And look at Jesus’ prayer in the Garden of Gethsemane before His crucifixion. He pleaded with God that if there was any other way, to please rescue Him and not make Him face this indescribably horrible death and the separation from God His Father that He knew would come with it. But there was no other way. And for a time, nothing in the entire universe was OK. Darkness fell. Rocks split. An earthquake shook the ground.

But then, after the longest, darkest three days His friends had ever endured, Jesus returned. He was alive and He had started the process of making everything right again. Is everything suddenly OK? No, but it will be. Someday.

And during the in between time? We wait. We pray. Sometimes we cry. Jesus did. God’s people do. This encouraging video from a pastor who was kidnapped and tortured reminds me of that each time I watch it. He felt fear, pain, anguish. He felt alone. God’s people are not superhuman, but by His grace and strength, and with the promise of His forgiveness when we fall short and doubt, we can trust and believe that it will be OK again. Someday.

Ben and Me

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S is for Shame

S is for Shame

Last week, I read a beautiful post by my dear friend Marcy Crabtree over at the Ben & Me blog. She talked about “real life,” resisting the urge to compare ourselves with the so-called perfection we see around us, whether it be online, on television, or wherever else we find it. This week, as I prayed and prepared to write this post, I read the story of Saachi, a woman who listened to the lies about how worthless she was and tried to kill herself. Why do we do this to ourselves? Why do we endlessly compare ourselves with other women, other families, other ideals?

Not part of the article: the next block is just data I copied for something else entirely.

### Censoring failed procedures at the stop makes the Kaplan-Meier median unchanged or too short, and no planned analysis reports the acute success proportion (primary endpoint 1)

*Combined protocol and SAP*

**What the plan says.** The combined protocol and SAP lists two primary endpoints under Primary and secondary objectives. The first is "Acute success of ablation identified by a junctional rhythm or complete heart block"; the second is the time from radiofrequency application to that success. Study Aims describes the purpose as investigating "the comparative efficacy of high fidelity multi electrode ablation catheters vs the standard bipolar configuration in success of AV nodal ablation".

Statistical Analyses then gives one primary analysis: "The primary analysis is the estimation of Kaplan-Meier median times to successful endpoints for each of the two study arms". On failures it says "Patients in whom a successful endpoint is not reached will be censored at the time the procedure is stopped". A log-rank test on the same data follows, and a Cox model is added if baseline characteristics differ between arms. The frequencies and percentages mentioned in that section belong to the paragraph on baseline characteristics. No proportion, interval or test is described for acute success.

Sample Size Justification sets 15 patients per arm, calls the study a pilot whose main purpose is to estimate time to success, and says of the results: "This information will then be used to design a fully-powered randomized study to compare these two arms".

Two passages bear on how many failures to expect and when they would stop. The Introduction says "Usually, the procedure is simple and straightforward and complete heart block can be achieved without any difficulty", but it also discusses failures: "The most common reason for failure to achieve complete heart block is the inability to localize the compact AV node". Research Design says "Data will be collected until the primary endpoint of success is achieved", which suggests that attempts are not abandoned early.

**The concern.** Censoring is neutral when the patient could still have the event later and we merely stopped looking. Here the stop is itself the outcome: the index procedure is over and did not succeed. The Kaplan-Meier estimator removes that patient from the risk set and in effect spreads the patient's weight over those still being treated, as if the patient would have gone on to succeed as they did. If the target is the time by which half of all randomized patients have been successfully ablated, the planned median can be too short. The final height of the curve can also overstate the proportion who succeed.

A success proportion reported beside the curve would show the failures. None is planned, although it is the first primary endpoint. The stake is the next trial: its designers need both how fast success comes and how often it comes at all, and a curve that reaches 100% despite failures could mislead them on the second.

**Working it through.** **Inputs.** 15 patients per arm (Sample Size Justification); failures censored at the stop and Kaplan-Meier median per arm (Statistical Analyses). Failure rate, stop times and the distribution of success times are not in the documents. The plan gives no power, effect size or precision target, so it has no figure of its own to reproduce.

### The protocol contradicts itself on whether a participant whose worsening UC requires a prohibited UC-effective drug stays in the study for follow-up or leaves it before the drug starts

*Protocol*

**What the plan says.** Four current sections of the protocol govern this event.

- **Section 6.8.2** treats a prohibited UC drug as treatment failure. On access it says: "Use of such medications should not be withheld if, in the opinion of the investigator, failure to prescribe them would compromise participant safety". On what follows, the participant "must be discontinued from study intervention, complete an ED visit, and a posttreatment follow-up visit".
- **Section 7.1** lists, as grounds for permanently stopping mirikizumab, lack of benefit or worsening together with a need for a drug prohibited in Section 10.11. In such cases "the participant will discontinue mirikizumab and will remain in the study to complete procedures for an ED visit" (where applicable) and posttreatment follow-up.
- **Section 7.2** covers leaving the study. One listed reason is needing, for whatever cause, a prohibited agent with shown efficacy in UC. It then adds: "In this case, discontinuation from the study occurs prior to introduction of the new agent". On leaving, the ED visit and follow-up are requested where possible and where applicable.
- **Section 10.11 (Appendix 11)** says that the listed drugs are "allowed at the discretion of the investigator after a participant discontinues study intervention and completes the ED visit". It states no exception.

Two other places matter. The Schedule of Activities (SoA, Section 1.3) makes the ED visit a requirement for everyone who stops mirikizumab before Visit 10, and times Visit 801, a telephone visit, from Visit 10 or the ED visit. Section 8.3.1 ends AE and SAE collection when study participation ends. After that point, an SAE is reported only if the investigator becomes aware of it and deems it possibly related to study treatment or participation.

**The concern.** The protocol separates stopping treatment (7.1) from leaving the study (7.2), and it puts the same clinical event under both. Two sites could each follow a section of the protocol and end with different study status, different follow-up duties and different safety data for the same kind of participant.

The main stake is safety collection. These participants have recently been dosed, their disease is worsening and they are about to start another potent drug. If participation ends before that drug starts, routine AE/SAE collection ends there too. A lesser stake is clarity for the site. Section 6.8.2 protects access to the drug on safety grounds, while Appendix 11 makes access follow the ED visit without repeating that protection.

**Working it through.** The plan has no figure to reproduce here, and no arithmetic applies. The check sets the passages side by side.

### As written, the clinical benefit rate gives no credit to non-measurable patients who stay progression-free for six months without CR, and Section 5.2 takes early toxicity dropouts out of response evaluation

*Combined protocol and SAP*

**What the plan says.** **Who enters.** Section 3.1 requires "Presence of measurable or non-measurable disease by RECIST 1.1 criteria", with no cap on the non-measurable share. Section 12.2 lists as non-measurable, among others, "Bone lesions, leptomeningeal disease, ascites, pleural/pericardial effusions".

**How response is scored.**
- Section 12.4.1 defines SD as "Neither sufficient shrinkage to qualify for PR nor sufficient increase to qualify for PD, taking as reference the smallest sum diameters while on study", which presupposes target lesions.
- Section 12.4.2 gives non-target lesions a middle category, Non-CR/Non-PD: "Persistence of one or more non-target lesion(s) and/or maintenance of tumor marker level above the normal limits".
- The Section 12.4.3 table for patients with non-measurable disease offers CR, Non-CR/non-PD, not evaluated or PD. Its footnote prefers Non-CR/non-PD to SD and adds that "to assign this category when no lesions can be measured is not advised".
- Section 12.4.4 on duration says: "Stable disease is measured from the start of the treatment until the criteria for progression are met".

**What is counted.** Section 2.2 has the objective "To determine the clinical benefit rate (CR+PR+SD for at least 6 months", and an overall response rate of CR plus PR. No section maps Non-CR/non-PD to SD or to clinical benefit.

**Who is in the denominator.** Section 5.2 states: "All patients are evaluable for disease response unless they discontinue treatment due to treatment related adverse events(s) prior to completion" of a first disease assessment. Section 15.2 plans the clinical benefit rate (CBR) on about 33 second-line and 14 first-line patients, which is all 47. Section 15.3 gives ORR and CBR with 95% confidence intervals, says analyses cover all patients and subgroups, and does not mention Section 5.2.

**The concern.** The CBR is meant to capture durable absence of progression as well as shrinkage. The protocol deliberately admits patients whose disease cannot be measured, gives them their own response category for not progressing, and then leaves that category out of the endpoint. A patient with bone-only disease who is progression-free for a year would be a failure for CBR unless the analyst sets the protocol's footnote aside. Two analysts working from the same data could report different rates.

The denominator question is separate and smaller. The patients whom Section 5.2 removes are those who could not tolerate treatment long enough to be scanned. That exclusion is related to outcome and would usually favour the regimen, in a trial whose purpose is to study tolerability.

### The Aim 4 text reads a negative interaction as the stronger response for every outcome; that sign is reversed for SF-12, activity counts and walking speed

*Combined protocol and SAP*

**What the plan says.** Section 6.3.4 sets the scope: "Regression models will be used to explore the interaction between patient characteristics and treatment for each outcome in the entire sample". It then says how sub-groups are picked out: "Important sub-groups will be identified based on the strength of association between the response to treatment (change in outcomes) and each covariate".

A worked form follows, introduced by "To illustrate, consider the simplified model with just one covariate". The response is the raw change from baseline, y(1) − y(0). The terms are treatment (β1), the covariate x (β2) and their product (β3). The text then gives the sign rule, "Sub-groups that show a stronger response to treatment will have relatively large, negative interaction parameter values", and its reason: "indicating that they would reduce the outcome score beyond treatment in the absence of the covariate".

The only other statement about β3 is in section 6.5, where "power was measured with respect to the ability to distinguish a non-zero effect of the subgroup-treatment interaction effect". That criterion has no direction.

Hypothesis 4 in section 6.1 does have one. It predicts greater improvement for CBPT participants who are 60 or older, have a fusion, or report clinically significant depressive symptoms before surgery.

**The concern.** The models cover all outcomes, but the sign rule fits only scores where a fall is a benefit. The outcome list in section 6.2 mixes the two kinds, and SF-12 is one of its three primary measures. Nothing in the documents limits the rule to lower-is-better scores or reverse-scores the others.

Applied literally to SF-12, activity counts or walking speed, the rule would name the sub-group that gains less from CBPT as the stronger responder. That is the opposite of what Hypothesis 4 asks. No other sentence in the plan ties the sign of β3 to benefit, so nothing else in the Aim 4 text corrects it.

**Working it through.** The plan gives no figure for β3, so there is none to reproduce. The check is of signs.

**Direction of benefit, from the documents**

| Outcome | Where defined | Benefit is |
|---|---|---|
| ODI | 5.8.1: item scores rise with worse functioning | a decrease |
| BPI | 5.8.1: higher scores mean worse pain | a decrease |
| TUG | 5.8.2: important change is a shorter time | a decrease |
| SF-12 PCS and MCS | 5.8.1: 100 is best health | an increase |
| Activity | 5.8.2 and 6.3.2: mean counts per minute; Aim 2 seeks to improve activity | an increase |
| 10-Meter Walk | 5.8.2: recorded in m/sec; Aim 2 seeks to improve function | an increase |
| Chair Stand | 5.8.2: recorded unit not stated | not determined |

Consider this – in the thousands of years of human history that span countless societies, the image of the “ideal woman” has consistently changed. Some societies valued small frames and delicate constitutions. Others valued women whose physique lent itself well to bearing children. Some societies idealized women who were warriors; others thought it shameful for a woman to have the role as protector. And fashion – the extremes are endless! In a few short hundred years, American society has valued everything from stretch jeans that squeeze one’s “rear view” into an impossibly small package to bustles that made it impossible to pass through the average doorway!

So where does that leave us? For the Christian woman, we often turn to Proverbs 31 to read of the values that endure and serve as a role model today. But let’s be honest – just reading that list on a day when you’re feeling less than your best leaves you exhausted and at times even feeling defeated. But don’t you see, we’re doing it again? We’re comparing ourselves with the “ideal” woman. That is not what we are called to do. Jesus didn’t tell us to look around and worry about what everyone else is doing. Do you remember what He said to Peter when Peter started wondering what God’s purpose for his fellow apostle John was? “…what is that to you? You must follow me.” 

Peter’s job wasn’t to look around; Peter’s job was to look to Jesus. Remember what happened when he took his eyes off of Jesus when he was walking on the water?

But don’t stop reading there. If you’re like me, you cringe when you think of the mistake Peter made because it reminds us each of the mistakes we make. Keep reading. Turn to Luke 7 and start reading again in verse 36. A woman came to Jesus. All she had to offer Him was her shame and her tears. Her life was a mess. Everyone knew it. There was no hiding it any more. She didn’t say anything, she just came to Jesus and wept at His feet. And what did Jesus say? “Your sins are forgiven . . . Your faith has saved you; go in peace.” What did He do? He forgave her and gave her peace.

May we each be as brave as she was and come to Jesus when all we have left to offer Him is our tears.

And may we have courage to believe Him when He says our sins are forgiven. He has paid for them with His blood. And He has given us peace.

Will we receive it?

Ben and Me